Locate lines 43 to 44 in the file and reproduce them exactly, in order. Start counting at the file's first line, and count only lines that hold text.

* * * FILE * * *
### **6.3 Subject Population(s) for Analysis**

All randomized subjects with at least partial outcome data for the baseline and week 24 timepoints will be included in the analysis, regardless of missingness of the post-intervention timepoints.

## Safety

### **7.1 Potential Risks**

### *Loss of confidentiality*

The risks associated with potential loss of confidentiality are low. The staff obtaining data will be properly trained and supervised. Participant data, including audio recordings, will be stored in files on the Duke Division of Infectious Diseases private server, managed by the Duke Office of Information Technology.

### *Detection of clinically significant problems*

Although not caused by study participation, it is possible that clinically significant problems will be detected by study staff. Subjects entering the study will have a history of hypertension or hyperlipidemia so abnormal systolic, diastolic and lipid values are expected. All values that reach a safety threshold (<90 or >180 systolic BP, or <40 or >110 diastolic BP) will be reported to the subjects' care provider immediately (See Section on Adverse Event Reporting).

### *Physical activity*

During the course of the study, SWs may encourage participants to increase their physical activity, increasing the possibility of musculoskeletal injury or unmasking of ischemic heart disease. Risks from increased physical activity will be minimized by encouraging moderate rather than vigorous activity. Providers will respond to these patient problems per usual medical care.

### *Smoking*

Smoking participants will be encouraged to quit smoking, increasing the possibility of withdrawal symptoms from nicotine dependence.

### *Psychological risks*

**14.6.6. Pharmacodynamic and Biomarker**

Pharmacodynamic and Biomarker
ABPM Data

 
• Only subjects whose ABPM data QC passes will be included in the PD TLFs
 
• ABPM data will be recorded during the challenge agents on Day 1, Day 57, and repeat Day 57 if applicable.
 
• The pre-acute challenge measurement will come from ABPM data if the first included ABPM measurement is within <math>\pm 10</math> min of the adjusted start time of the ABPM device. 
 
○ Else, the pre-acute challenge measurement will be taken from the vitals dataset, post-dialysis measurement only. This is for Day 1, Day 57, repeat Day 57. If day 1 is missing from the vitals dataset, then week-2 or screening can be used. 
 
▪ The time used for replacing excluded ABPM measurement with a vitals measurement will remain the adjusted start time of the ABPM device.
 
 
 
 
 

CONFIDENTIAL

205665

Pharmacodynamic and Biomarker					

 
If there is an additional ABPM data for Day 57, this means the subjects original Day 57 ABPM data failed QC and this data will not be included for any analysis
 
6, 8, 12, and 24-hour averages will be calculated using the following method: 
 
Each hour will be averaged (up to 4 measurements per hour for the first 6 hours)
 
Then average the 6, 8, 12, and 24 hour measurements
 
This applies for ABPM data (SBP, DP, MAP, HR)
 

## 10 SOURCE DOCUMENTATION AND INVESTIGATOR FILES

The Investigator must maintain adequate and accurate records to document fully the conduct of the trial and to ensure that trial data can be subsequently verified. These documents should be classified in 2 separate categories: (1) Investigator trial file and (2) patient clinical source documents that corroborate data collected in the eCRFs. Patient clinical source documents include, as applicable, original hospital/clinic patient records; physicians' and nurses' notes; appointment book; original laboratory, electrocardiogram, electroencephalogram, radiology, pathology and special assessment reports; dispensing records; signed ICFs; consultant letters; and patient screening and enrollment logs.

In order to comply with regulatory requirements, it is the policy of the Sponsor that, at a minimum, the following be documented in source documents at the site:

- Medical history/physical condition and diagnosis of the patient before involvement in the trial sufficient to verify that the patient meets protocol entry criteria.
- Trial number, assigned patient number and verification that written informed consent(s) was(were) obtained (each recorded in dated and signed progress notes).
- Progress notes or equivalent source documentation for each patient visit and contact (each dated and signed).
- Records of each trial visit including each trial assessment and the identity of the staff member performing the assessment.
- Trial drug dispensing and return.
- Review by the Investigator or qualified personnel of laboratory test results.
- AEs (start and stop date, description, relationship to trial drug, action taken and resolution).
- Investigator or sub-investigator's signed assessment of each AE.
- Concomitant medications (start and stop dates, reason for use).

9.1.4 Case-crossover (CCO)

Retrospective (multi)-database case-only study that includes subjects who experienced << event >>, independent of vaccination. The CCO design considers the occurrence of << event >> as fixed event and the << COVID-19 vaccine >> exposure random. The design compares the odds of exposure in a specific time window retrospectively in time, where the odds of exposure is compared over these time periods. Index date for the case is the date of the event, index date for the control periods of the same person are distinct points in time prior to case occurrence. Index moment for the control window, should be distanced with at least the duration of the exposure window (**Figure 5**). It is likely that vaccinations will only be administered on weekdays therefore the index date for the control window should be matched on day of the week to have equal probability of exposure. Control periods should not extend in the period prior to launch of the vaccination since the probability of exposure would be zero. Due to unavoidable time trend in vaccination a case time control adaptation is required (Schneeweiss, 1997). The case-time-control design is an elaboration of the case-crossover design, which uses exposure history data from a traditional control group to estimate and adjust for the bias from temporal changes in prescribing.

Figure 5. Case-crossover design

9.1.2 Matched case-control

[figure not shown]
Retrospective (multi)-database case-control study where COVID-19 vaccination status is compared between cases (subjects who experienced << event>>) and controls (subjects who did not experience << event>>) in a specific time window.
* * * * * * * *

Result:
Retrospective (multi)-database case-only study that includes subjects who experienced << event >>, independent of vaccination. The CCO design considers the occurrence of << event >> as fixed event and the << COVID-19 vaccine >> exposure random. The design compares the odds of exposure in a specific time window retrospectively in time, where the odds of exposure is compared over these time periods. Index date for the case is the date of the event, index date for the control periods of the same person are distinct points in time prior to case occurrence. Index moment for the control window, should be distanced with at least the duration of the exposure window (**Figure 5**). It is likely that vaccinations will only be administered on weekdays therefore the index date for the control window should be matched on day of the week to have equal probability of exposure. Control periods should not extend in the period prior to launch of the vaccination since the probability of exposure would be zero. Due to unavoidable time trend in vaccination a case time control adaptation is required (Schneeweiss, 1997). The case-time-control design is an elaboration of the case-crossover design, which uses exposure history data from a traditional control group to estimate and adjust for the bias from temporal changes in prescribing.

Figure 5. Case-crossover design